What’s behind the survival increase?
Cancer is a notoriously complicated disease and every single step taken to understand it better accumulates into a bigger picture. If our knowledge of the disease and how to treat it is a jigsaw, the puzzle has millions of invaluable pieces, so it’s not quite right to talk about single events which changed the course of this disease. For example, in 2001, clinical trial results showed that a drug called imatinib transforms a usually fatal leukemia into a manageable condition. It works in people who have a protein called the Philadelphia chromosome, which was discovered decades earlier, in 1960.
Treatments such as surgery, chemotherapy, and radiotherapy were discovered a long time ago, but they are still being improved. Surgeries have become less invasive. One of our projects focuses on a type of radiotherapy which can even hunt down cancer cells that have broken away from the prostate and spread around the body, with potential for less side effects than current radiotherapy. We also have two projects aiming to improve hormone therapy, by keeping it working for longer in more men.
One of the most fundamental shifts in cancer is that we’ve moved towards a much greater understanding of the very detailed biology that drives it. A huge international research programme over 12 years called The Cancer Genome Atlas kicked off in 2006 and has transformed our understanding of cancer – and the mountains of data generated from over 20,000 tumours spanning 33 cancer types are available for free, for any cancer researcher in the world to use to drive research even further. We now know that ‘cancer’ is a group of diseases, not a single disease, but we are able to draw comparisons based on biological details such as the signals cells send to the cells around them, the intrinsic, tiny changes which drive tumours, and this allows us to learn from different cancer types.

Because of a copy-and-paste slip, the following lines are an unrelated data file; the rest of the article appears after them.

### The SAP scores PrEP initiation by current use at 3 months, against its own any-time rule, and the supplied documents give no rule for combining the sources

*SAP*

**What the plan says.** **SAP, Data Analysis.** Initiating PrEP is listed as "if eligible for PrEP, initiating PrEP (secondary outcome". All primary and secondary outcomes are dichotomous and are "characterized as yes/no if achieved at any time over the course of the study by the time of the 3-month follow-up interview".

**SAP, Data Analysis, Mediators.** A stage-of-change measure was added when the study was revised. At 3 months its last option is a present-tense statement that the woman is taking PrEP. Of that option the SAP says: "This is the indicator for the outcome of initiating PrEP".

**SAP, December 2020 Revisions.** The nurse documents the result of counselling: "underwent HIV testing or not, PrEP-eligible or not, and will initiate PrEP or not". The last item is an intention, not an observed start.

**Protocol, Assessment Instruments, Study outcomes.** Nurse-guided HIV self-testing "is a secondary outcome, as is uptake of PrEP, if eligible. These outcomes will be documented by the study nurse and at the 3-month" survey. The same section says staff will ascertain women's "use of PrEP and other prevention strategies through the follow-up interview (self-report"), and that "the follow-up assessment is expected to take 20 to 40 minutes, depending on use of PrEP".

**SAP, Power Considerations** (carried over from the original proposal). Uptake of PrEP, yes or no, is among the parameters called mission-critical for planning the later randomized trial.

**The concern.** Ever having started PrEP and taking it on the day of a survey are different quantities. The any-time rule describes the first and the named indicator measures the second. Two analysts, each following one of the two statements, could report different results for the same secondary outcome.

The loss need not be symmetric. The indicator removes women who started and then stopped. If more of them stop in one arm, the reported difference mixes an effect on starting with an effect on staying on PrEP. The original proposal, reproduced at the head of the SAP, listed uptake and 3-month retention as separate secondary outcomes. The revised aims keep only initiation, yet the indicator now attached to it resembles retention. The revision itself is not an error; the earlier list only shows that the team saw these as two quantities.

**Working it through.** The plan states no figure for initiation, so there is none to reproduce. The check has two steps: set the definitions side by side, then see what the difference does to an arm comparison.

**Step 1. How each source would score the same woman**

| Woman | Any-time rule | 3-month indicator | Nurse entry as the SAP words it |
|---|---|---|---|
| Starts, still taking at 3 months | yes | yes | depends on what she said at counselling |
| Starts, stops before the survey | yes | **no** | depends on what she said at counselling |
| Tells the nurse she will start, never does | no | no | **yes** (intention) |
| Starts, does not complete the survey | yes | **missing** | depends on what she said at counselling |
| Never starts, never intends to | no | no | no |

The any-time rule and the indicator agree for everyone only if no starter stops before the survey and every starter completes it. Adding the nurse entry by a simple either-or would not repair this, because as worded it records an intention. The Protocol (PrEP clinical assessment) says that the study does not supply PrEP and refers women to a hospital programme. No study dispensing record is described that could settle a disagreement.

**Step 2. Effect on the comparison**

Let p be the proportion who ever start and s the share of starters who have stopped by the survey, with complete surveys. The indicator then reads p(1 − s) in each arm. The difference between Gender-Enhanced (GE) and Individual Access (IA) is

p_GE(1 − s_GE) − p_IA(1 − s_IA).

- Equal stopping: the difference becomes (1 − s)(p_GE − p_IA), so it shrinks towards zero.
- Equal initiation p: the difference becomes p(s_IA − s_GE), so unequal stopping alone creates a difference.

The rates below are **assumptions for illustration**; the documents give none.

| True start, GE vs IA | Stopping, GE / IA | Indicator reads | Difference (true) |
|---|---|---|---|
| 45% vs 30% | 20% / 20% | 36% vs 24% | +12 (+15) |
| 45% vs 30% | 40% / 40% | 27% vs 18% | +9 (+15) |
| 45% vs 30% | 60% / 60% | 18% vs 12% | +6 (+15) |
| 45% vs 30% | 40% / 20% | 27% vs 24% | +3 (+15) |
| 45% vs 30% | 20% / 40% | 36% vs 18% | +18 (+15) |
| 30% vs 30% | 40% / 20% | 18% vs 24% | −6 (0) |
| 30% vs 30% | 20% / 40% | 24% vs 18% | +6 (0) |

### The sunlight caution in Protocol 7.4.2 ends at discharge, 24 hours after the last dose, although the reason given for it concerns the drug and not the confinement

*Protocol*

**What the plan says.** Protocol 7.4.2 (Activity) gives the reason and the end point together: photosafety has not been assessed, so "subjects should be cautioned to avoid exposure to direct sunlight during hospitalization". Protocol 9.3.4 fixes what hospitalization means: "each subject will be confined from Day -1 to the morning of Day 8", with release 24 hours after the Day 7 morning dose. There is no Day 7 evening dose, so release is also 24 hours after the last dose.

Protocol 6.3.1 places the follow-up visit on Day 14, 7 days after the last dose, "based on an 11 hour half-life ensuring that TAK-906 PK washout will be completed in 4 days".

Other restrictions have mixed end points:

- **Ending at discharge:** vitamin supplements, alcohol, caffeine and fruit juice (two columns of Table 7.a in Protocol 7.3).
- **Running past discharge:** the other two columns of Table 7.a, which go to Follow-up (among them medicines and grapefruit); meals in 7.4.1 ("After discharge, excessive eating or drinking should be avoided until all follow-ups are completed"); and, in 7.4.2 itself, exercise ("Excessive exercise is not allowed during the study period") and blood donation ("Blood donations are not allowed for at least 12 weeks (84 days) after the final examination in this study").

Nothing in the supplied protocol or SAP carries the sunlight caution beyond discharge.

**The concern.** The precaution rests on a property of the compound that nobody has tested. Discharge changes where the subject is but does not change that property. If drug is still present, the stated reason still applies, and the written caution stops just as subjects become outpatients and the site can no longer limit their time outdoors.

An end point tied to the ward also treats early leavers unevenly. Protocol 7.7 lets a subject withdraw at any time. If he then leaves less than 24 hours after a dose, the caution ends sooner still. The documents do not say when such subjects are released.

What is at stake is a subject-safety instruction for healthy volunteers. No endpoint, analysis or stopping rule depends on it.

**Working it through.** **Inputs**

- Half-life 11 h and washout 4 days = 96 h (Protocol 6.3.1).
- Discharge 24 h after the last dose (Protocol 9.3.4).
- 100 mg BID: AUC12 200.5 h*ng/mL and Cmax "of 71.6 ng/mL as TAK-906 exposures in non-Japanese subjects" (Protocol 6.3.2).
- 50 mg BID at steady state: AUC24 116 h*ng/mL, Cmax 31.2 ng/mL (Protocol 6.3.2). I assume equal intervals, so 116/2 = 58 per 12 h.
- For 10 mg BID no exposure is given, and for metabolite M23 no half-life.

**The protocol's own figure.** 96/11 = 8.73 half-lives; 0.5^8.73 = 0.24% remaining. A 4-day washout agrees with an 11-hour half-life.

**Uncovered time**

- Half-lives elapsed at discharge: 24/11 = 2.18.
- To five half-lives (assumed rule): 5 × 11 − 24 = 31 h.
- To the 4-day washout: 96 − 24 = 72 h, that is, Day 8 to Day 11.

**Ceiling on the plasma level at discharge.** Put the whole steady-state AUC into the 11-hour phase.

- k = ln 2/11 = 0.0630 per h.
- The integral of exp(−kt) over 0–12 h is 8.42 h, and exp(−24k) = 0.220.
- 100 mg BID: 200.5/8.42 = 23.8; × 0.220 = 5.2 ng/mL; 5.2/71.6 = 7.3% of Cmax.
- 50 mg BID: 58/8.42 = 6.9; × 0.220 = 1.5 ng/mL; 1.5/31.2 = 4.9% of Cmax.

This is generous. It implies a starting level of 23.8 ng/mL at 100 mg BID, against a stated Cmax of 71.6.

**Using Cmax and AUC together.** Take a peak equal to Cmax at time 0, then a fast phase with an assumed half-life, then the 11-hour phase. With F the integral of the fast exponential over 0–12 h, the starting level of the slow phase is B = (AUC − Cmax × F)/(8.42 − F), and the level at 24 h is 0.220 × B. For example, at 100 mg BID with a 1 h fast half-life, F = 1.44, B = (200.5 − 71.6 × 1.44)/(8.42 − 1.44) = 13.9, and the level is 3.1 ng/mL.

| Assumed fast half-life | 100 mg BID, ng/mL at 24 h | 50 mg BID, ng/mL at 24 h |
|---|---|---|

Tamoxifen is a tablet which was originally intended as a contraceptive, but its effects on estrogen activity led to it being approved for breast cancer in the late 1970s, making it one of the first therapies to be targeted to cancer cells. It can sometimes be used to treat breast swelling and pain in men who are on hormone therapy for breast cancer.
Finally, it would be wrong to talk about the improved outcomes for cancer without mentioning some of the non-cancer inventions which have also changed the state of play. Antibiotics and anesthesia have made surgeries safer. Improvements in medical imaging have been transformative, allowing us to see tumours more clearly and diagnose and treat them more accurately. Steroids are sometimes used to treat cancer itself, depending on the type, and are often used to reduce symptoms and side effects such as pain, fatigue, and as anti-sickness drugs.